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Obtaining Pod Permissions & Understanding Pod Metadata

Once you install Bitfount, you need to ensure you have access to the relevant Pod(s) for your use cases. The basic component of the Bitfount network is the Pod (Processor of Data). Pods are co-located with data, check that users are authorised to perform given analyses on the data, and then execute any approved computation. A Pod must be created with connected data and authorised to you prior to any data analysis taking place. If this step has not occurred yet, the Pod owner should enable access by following the instructions in Authorising Pods.

Accessing Pods

If you are not the Pod owner:

  1. Communicate with the Pod owner regarding the role you should be assigned in order to execute on the use cases required. See Bitfount Pod Policies for more details on role-based access controls. If you are not initially assigned the correct role or need to expand your remit at a later point, you can request expanded access to the Pod via Bitfount Hub.
  2. Provide your Bitfount username to the Pod owner such that they can grant you access to the appropriate Pod(s). Your username can be found on the Settings page.
  3. Once you’ve been granted access, check that the Pod is online in Bitfount Hub (ask the Pod owner for the name if you do not have it). You can tell if a Pod is online or offline based on the icon in its card; if the icon is red, the Pod is offline. If it is green, it is online.

If the required Pod is offline, reach out to the Pod owner to re-start it by following the instructions in Connecting Data & Running Pods.

Understanding Pod Metadata

Before you embark on data analysis or model training, it’s useful to inspect the Pod metadata and permissions for the dataset associated with the Pod you are accessing. The Pod metadata will tell you the data schema and structure of the dataset, description metadata for the dataset, and the use case or privacy-preserving policies applied to the Pod.

To find the Pod metadata:

  1. From the Bitfount Hub, navigate to “Accessed Pods” and click the desired Pod name or “View All” button.

  2. To view or download the schema for a Pod, scroll down to the “Data” tab on the Pod’s profile page. For more details on schema contents, see the API Reference guide.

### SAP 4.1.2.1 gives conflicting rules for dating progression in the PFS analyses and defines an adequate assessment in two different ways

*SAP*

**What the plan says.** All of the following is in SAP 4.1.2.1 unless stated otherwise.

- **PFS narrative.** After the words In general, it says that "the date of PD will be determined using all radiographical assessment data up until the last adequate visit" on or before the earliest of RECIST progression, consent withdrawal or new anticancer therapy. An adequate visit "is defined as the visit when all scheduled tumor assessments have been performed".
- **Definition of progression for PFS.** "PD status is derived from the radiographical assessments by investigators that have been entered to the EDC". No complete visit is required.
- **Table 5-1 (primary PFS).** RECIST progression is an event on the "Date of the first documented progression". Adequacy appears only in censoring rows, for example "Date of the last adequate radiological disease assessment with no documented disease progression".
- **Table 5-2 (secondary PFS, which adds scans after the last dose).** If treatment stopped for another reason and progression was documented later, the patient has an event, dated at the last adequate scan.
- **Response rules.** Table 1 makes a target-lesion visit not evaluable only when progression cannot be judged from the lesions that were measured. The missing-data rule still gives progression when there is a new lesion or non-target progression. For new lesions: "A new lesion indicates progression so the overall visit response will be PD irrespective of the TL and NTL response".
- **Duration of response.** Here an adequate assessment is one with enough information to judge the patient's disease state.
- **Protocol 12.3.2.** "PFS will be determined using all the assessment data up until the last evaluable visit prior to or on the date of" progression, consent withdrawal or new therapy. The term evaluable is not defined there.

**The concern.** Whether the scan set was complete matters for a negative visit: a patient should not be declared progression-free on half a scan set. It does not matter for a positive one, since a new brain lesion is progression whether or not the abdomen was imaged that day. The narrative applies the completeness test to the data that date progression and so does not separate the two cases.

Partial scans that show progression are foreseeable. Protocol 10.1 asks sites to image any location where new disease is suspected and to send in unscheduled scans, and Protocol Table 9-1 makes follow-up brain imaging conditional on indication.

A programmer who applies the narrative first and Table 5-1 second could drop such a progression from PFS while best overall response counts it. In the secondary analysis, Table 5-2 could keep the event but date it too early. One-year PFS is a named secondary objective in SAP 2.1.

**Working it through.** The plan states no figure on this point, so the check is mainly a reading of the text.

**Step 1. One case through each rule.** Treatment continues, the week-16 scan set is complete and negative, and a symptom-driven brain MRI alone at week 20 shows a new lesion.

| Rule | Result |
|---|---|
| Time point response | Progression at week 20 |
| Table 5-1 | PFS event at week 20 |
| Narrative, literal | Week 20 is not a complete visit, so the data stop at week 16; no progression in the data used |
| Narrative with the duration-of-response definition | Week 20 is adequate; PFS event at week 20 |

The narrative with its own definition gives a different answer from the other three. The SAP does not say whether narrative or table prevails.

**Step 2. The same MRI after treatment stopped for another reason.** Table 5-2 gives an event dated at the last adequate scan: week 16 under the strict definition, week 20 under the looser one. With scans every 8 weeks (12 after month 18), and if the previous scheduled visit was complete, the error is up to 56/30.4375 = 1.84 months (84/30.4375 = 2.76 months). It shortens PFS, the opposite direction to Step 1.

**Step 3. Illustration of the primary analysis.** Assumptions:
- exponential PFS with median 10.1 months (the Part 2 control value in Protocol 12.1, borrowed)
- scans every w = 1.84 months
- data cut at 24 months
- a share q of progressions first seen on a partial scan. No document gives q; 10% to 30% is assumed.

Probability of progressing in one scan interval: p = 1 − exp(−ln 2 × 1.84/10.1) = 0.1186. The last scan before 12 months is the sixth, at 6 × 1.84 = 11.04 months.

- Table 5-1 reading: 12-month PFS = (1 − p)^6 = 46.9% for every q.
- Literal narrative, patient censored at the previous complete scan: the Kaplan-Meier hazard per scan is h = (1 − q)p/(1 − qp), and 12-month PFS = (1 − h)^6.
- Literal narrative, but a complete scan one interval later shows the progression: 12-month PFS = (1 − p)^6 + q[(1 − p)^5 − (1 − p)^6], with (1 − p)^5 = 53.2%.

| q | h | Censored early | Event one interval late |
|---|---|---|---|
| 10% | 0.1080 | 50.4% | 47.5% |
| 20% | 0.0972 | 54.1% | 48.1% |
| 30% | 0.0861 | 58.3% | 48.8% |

3. To view your applicable permissions for the Pod, see the dropdown in the top-right of the Pod profile page. For more details on how permissions policies will affect your ability to execute on your use cases, see Bitfount Pod Policies.

Navigating Pod Policy Conflicts

If you are a Data Scientist, you might be unable to execute all of your desired tasks on a given Pod depending on the Pod’s policy permission settings. If you run into an error message stating you cannot complete the task due to epsilon or due to lack of authorisation, it is a good sign you’ve run into a policy conflict.

If this happens to you, do not fear! There are two primary mechanisms for navigating Pod policy conflicts:

  1. Request broader permissions from the Data Custodian
  2. Adjust your query to meet the confines of the Pod permissions

Request Permissions

To request a greater level of permissions to a Pod, navigate to the Pod’s card in Accessible Pods within the Bitfount Hub. Then, click “Request Access” and select the access level you’d like to be granted.

We recommend providing a reason for your request, as this will help the Pod owner evaluate whether to grant you additional rights.

Privacy-Preserving Queries

Data Scientists often accidentally exceed their privacy budgets when attempting to execute differentially private tasks against restricted Pods. In order to avoid this challenge, we recommend only spending the epsilon required to run your task effectively.

More details on how to specify epsilon are exhibited in our Differential Privacy Techniques tutorial.

If your task is throttled, you can:

  • Specify a smaller epsilon value
  • Wait until the budget is replenished after 24 hrs have passed

Still have questions? See our Troubleshooting & FAQs guide or reach out to us.

Next Steps

Now that you’ve gained access to the relevant Pod(s), you’re ready to perform your analysis or tasks! If you’d like to train or execute ML models, see Machine Learning Tasks. If you’d like to run SQL or private SQL queries, see SQL Tasks.